10.Till the closure of Murshidabad mint - 1777  confusion prevailed. 1780 saw new expansion and additional buildings

11. In 1790 new rules were in force. In mid 1790s the first coins struck  bore the mint name A'linagar Kalkatta; then later simply Kalkutta.

 (a). After April 10th, 1794, only the san 19 sikka rupees  were available and received at the public treasuries, or issued by them

(b). Additional mints  at  Dacca,  Patna  and Murshidabad came up to help people  convert their old coins or bullion  into sikka rupees; coins minted at these places were similar to those of 19 san sikka rupees coined at Calcutta.

(c). The silver coins struck at the four mints were indeed near identical. The product of each mint was identified by small dots among the beads on the coin obverses (Pridmore, 1975, p. 241)

(d). This system was  useful till  the end of 1795 when the three other mints were issuing gold Mohurs with lower quality gold and the silver from Patna and Murshidabad.  By 1799, all  other mints Dacca  in 1797, Patna in 1796 and Murshidabad in 1799 were closed as the task of removal of old coins in circulation was fully achieved.

12. In early 1820s  steam powered mint machinery ( made in Birmingham, England) capable of producing 200,000 rupees a day was  used for minting operations on a new plot near the quay on the Hoogley river. The machinery arrived in October 1823, but the  production began in 1830.
Kolkata mint. www.marudhararts.com30
13Initially copper coins were struck in small denomination. The new coins that began production 1n 183had the head of King William IV - a significant change from the traditional Indian coin with Persian legends   Silver rupee coins produced in 1830 went into  circulation in January 1831. Production of  silver gold and copper began towards the last quarter of 1835.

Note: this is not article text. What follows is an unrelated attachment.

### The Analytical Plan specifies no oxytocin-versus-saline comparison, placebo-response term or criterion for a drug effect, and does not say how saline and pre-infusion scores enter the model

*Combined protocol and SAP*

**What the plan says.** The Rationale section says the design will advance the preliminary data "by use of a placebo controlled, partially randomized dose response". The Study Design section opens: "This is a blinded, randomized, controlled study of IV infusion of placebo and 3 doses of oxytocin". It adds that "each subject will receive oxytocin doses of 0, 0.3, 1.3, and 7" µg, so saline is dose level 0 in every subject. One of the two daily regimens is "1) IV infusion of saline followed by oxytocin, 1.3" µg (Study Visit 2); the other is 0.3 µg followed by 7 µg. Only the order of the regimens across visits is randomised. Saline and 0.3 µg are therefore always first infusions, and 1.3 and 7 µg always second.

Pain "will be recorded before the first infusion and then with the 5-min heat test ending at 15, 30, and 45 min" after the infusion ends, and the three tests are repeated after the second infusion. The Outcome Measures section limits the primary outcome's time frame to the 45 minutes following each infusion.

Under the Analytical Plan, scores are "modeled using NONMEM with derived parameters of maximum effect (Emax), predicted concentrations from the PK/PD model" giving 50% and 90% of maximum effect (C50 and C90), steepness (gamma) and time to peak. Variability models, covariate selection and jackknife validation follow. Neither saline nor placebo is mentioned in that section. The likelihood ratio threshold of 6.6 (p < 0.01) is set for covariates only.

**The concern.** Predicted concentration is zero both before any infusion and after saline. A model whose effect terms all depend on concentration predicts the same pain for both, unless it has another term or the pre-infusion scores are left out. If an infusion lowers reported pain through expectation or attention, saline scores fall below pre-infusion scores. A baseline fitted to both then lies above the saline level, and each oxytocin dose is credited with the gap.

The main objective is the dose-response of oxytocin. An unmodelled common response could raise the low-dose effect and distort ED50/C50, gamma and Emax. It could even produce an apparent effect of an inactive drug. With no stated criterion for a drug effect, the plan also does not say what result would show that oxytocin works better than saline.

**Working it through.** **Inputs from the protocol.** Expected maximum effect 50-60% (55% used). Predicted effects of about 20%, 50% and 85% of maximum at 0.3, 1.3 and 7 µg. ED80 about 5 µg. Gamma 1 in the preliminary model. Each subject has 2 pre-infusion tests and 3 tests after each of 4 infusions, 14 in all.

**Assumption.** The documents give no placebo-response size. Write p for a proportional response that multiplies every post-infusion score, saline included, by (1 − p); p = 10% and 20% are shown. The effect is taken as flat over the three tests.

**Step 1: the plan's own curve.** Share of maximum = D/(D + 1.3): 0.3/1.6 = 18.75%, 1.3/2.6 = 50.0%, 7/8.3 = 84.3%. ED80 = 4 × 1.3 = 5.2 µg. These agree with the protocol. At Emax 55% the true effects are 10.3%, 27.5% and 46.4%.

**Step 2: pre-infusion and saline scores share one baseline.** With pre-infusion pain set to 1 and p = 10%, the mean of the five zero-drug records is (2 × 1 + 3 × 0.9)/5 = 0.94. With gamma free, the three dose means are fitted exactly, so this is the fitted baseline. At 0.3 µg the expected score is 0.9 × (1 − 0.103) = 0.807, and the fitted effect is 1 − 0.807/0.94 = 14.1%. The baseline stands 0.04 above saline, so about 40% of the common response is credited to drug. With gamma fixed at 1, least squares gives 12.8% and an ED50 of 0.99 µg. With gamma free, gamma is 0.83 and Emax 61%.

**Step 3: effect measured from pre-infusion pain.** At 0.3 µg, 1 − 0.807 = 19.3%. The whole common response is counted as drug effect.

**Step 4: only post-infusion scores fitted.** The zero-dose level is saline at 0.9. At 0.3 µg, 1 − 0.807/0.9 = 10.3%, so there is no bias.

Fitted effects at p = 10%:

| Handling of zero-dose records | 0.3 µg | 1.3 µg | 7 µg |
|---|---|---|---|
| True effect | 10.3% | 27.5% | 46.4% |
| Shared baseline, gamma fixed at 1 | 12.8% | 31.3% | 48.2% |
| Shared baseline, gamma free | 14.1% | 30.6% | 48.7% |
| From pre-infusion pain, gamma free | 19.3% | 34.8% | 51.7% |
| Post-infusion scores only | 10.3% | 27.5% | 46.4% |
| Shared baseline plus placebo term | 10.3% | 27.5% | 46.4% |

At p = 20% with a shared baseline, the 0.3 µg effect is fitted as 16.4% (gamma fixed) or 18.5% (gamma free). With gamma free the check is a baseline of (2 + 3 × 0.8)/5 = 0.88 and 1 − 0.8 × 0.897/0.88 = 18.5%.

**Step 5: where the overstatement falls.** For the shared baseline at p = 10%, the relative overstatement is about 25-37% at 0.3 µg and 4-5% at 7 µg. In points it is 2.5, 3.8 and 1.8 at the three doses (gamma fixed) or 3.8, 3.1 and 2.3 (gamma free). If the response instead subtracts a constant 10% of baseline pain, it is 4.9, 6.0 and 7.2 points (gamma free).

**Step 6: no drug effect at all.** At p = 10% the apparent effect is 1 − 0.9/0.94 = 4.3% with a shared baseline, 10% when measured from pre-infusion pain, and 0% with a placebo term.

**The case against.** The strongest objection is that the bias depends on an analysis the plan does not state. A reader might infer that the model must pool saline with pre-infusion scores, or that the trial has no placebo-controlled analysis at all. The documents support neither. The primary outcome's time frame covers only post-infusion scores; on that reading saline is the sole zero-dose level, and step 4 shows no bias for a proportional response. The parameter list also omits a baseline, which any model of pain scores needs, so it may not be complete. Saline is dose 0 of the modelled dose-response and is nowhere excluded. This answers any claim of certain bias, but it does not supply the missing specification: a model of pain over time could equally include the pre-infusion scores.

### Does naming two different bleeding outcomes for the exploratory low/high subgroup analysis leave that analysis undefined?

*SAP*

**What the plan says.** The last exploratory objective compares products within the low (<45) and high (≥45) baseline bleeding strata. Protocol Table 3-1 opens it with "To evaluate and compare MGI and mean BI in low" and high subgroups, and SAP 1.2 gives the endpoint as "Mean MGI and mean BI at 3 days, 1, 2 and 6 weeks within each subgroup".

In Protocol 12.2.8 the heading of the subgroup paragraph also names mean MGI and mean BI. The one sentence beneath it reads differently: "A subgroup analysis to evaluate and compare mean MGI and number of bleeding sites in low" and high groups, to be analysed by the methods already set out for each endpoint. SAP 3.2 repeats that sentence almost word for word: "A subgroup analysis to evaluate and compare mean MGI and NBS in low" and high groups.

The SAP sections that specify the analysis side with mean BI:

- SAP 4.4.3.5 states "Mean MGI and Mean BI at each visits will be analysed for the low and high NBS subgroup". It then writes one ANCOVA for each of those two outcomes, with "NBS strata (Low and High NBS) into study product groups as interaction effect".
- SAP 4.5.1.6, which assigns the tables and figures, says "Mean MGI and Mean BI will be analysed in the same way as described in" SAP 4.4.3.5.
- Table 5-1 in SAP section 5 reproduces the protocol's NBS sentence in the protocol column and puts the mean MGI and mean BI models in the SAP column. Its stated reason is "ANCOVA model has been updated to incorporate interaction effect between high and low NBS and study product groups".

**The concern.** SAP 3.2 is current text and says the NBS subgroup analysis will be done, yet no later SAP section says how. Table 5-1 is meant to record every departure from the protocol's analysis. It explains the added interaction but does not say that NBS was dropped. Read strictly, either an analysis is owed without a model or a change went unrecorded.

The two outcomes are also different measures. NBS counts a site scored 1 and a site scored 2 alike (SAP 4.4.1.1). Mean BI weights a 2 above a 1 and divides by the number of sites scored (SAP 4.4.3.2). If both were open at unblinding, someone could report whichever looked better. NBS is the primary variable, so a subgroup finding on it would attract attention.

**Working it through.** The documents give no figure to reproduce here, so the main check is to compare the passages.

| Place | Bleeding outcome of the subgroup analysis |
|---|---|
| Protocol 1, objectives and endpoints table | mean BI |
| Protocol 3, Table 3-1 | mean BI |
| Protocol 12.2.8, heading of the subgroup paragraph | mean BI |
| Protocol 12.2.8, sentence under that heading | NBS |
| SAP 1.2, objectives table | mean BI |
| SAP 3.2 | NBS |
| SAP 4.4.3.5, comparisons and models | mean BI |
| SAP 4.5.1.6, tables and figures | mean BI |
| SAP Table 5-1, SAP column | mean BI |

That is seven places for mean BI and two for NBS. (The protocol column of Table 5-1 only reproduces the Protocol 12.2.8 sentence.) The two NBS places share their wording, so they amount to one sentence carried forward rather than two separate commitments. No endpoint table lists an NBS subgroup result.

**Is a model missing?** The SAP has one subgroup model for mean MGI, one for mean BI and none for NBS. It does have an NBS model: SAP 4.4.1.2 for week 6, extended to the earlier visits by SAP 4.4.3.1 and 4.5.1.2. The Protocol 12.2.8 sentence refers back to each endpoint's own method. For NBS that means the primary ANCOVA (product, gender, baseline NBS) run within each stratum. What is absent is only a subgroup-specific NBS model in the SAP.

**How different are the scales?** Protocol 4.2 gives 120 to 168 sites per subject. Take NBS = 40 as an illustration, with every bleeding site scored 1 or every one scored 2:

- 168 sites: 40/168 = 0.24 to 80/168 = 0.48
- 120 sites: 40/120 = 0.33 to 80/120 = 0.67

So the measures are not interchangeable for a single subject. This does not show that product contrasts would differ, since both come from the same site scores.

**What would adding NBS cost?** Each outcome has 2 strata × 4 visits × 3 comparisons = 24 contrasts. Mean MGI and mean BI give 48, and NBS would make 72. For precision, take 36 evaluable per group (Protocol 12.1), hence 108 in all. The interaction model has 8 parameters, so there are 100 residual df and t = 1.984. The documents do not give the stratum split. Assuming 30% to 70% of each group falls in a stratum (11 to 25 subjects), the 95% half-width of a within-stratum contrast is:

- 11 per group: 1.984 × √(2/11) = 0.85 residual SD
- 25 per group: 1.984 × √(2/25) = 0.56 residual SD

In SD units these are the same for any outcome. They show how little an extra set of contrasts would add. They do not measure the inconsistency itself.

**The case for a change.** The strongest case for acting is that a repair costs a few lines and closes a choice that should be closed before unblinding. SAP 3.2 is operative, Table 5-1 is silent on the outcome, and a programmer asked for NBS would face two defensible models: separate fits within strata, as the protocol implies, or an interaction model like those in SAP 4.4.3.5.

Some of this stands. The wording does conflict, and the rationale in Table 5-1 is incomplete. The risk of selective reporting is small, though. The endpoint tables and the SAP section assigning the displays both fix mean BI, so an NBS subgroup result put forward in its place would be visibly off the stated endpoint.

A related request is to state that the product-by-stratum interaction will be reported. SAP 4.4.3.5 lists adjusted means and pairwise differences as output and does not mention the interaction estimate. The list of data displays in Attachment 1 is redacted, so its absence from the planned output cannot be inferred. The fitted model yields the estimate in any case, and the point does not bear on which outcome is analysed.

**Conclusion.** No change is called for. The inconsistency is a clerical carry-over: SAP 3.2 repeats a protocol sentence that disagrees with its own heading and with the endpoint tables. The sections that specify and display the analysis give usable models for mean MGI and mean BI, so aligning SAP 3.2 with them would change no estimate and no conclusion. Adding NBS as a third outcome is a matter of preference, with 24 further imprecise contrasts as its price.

One rupee coins issued by Calcutta mint in 1916, 1918, 1919 and 1920 show no mint
Mint: Kolkata (Calcutta).1910 King Edward VII.
14. During the World War I (1916 and 1918)
Calcutta mint produced bronze penny and ½ penny coins for Australia.  After WWI,  the Royal Mint at Melbourne produced the first bronze coin in Australia in 1919, using the master tools shipped from Kolkata. Australian pennies from 1920,it is believed, were struck from either Indian or London dies.

15The foundation work for a new mint was completed at New Alipore in 1930s. Because of WWII the building work got delayed. The building was completed  in early 1950s after independence from the British.

Thurston, Edgar 1893, Note on the history of the East India Company coinage from 1753-1835, Baptist Mission Press, Calcutta,_Kolkata




. References
Doty, Richard G 1998, The Soho Mint & the industrialization of money, National Museum of American History, Smithsonian Institution in association with Spink and the British Numismatic Society, London
Hocking, William John 1906, Catalogue of the coins, tokens, medals, dies and seals in the museum of the Royal Mint, H.M.S.O, London
Pridmore, F 1975, The coins of the British Commonwealth of Nations to the end of the reign of George VI, 1952. Part 4: India. Vol.1, East India Company Presidency Series, circa 1642-1835, Spink & Son, London
Pridmore, F 1980, The coins of the British Commonwealth of Nations to the end of the reign of George VI, 1952. Part 4: India. Vol.2, Uniform coinage East India Company, 1835-58, Imperial period, 1858-1947, Spink & Son, London
Thurston, Edgar 1893, Note on the history of the East India Company coinage from 1753-1835, Baptist Mission Press, Calcutta